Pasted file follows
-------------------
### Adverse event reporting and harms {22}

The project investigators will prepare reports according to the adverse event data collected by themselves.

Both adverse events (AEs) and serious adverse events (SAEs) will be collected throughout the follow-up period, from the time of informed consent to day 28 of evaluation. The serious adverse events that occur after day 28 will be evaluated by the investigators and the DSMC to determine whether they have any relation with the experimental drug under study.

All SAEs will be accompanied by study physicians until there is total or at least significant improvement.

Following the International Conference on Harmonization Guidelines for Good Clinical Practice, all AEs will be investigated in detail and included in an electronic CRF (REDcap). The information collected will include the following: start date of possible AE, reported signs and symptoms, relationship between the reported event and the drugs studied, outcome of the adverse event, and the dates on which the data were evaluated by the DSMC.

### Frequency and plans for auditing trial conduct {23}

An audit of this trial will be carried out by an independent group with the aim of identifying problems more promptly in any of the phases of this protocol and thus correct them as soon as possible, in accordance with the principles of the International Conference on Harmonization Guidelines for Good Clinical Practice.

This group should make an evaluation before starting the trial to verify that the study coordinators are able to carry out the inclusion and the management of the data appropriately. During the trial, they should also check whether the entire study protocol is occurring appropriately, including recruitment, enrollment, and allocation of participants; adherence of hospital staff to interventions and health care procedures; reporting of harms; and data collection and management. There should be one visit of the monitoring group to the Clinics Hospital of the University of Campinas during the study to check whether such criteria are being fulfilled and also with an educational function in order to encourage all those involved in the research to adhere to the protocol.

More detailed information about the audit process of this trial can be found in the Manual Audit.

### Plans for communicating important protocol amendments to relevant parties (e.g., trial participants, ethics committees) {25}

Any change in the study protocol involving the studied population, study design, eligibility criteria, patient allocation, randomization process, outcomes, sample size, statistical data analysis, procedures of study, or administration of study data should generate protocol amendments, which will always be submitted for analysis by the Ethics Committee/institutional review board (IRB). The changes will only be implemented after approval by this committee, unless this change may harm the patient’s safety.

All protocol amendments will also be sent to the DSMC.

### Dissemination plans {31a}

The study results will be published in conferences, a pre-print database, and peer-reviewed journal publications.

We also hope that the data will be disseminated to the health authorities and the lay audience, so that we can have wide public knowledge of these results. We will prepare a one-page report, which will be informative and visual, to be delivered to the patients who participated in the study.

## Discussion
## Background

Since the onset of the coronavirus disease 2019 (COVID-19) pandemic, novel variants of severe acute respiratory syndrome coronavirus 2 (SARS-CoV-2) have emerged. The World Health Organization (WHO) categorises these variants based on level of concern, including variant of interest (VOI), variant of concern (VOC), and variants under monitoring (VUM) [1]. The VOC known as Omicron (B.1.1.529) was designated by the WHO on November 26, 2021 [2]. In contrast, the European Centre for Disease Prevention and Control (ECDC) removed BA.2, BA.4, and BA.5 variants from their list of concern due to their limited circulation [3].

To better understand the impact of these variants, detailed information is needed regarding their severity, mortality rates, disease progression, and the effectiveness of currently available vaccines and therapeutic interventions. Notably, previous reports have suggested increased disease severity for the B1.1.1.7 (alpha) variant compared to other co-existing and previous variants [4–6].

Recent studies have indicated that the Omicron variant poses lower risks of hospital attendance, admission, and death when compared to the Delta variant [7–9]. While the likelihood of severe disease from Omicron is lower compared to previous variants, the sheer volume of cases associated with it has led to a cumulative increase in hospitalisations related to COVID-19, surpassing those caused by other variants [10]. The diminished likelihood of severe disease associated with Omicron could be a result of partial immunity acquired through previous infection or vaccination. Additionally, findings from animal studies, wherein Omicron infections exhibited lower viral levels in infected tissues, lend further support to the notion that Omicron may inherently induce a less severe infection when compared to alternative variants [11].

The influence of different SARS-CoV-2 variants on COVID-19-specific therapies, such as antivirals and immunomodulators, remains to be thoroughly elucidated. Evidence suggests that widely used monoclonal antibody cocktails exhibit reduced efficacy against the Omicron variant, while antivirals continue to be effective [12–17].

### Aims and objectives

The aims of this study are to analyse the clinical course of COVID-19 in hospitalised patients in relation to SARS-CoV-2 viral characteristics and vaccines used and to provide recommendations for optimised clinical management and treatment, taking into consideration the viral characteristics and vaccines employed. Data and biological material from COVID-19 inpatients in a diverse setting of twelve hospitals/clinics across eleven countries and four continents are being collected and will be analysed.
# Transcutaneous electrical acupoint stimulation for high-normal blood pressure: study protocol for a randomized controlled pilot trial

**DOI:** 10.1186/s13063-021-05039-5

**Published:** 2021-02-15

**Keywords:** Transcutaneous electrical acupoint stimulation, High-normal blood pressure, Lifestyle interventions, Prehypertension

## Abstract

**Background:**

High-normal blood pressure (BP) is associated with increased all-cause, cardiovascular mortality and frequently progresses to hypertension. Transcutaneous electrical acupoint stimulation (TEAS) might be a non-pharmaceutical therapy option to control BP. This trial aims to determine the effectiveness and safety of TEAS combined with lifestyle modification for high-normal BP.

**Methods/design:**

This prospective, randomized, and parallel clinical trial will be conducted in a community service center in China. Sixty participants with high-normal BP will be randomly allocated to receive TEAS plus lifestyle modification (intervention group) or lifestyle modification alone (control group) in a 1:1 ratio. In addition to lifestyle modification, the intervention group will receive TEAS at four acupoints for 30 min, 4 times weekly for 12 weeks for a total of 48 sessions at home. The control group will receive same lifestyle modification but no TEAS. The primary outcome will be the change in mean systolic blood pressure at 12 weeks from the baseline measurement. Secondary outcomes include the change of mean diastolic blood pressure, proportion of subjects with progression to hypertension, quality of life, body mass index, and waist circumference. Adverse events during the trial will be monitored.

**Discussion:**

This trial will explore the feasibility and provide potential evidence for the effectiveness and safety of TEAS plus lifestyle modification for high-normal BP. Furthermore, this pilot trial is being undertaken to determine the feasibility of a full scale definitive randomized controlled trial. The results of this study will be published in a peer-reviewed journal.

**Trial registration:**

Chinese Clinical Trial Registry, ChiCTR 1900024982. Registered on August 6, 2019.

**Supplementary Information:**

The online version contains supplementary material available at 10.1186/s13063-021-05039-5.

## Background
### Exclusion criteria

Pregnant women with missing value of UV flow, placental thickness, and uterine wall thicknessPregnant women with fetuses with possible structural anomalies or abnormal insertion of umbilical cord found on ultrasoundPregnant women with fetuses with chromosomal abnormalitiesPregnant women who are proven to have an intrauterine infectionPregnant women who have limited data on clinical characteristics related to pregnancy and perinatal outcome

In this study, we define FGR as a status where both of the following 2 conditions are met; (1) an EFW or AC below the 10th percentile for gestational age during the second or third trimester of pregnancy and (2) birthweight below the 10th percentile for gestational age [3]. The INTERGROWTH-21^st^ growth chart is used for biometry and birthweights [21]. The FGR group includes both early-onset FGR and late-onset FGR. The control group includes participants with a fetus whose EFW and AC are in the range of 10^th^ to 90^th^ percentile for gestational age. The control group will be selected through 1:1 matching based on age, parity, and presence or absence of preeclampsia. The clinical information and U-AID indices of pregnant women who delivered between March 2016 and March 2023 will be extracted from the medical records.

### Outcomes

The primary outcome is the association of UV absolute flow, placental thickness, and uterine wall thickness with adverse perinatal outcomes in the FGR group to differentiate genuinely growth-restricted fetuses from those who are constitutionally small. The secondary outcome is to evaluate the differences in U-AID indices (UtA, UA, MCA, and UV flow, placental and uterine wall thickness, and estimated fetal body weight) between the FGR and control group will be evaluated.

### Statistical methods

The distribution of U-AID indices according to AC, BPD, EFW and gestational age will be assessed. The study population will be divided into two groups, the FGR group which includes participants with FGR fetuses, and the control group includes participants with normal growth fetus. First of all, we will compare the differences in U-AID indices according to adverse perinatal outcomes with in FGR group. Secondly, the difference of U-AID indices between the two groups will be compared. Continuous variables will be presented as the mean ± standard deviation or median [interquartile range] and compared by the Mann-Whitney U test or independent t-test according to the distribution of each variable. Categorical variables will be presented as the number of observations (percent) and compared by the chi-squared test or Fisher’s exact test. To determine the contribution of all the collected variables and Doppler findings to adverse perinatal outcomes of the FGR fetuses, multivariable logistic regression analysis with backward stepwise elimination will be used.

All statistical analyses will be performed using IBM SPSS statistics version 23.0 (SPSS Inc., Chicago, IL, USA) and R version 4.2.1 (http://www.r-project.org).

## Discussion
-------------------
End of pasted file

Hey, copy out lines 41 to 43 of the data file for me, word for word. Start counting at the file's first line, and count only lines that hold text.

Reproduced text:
Pregnant women with missing value of UV flow, placental thickness, and uterine wall thicknessPregnant women with fetuses with possible structural anomalies or abnormal insertion of umbilical cord found on ultrasoundPregnant women with fetuses with chromosomal abnormalitiesPregnant women who are proven to have an intrauterine infectionPregnant women who have limited data on clinical characteristics related to pregnancy and perinatal outcome

In this study, we define FGR as a status where both of the following 2 conditions are met; (1) an EFW or AC below the 10th percentile for gestational age during the second or third trimester of pregnancy and (2) birthweight below the 10th percentile for gestational age [3]. The INTERGROWTH-21^st^ growth chart is used for biometry and birthweights [21]. The FGR group includes both early-onset FGR and late-onset FGR. The control group includes participants with a fetus whose EFW and AC are in the range of 10^th^ to 90^th^ percentile for gestational age. The control group will be selected through 1:1 matching based on age, parity, and presence or absence of preeclampsia. The clinical information and U-AID indices of pregnant women who delivered between March 2016 and March 2023 will be extracted from the medical records.

### Outcomes